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Labour shortage: industries focus on school dropouts

M. Soundariya Preetha
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Industrial units will be able to provide jobs for nearly 1,000 workers a day

Eager to learn: Students learning about CNC machine operation at the Government Industrial Training Institute in Coimbatore. - Photo: K.Ananthan
Eager to learn: Students learning about CNC machine operation at the Government Industrial Training Institute in Coimbatore. - Photo: K.Ananthan

Next to power, labour shortage is the major concern for the industries here. In an effort to meet the labour needs, the units are looking at tapping students at Industrial Training Institutes (ITI) and school dropouts.

President of Coimbatore District Small Industries' Association M. Kandhaswami says the shortage is mainly for unskilled workers. The extent of shortage is such that the units here will be able to provide jobs for nearly 1,000 workers a day.

They are paid Rs. 150 to Rs. 200 a day for eight hours work and they get minimum four hours overtime a day.

The workers who used to come to these units earlier were those who were just school educated. With increase in education and job opportunities, the smaller units are finding it difficult to get workers now.

Those studying at ITIs prefer jobs at multi-national companies or to go abroad. Hence, the Government should identify school dropouts in rural areas.

They can be trained at the small-scale industries and later employed in the units too. The association has submitted a proposal in this regard to the Government, he said.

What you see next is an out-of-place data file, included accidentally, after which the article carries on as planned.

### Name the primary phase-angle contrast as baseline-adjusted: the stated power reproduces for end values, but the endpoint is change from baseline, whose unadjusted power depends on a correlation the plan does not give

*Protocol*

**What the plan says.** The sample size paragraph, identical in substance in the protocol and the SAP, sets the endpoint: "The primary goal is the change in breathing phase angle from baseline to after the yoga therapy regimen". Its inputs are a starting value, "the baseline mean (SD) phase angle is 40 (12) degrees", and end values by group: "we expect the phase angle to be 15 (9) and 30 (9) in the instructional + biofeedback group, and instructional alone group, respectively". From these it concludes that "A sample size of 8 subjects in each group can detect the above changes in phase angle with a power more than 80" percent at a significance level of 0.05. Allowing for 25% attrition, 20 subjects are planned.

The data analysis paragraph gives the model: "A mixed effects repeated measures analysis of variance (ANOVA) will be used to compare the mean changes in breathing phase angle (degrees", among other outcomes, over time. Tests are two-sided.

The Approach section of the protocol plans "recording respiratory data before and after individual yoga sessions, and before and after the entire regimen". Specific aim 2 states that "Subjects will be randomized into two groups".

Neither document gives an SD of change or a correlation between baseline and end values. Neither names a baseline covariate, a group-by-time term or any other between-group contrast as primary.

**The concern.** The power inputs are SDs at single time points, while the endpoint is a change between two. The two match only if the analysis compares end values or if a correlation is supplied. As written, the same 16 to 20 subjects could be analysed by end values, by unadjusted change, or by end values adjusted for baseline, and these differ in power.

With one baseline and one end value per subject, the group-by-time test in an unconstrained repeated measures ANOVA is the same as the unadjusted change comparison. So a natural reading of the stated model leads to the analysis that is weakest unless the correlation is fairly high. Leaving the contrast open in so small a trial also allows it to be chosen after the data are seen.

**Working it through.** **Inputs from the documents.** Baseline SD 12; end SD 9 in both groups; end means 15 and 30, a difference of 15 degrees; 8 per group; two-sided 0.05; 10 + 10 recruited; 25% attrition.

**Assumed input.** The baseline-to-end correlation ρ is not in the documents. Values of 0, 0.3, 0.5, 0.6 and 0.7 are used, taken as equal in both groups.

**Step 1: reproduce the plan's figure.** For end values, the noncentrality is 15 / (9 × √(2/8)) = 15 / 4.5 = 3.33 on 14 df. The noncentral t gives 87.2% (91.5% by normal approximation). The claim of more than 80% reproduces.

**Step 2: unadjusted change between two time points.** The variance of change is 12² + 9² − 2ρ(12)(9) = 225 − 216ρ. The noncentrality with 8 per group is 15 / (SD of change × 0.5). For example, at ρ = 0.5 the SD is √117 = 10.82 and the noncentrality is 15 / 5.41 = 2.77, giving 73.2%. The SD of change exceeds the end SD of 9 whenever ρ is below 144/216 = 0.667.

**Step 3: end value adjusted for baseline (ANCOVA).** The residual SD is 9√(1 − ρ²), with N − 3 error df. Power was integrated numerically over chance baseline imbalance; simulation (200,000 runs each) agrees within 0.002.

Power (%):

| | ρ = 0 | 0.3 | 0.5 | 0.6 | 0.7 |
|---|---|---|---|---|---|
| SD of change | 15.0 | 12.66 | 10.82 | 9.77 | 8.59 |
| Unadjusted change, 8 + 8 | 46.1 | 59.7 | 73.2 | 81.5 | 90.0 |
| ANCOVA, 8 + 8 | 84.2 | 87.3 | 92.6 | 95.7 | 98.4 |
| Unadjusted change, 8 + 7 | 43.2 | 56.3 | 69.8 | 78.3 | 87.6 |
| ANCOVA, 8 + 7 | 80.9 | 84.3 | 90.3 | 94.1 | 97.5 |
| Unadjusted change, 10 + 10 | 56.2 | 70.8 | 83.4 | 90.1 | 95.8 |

J. James, president of Tamil Nadu Cottage and Micro Enterprises Association, says ITI, diploma or college students prefer larger industries.

The Government should introduce mandatory training at micro industries for the ITI students. It should also help the industries identify and employ school dropouts.

According to S. Ravikumar, President of the Coimbatore and Tirupur District Micro Enterprises Association, the association conducted campus interview at the ITIs in Coimbatore and Madurai last year.

Of the 200 students who joined the micro industries, 100 are still continuing at these units.

The micro and cottage units face nearly 30 per cent labour shortage and they need to look at various options to get workers.

Apart from campus interview at the Government ITIs this year too, the association plans to go to colleges.

About 20 per cent of the micro industries have grown to the level of small-scale units and need mechanical diploma and engineering graduates too. They can be recruited from the campus through placement programmes, he says.


  • With increase in job opportunities, smaller units are finding it difficult to get workers
  • Workers who used to come to industrial units earlier were those who were just school-educated

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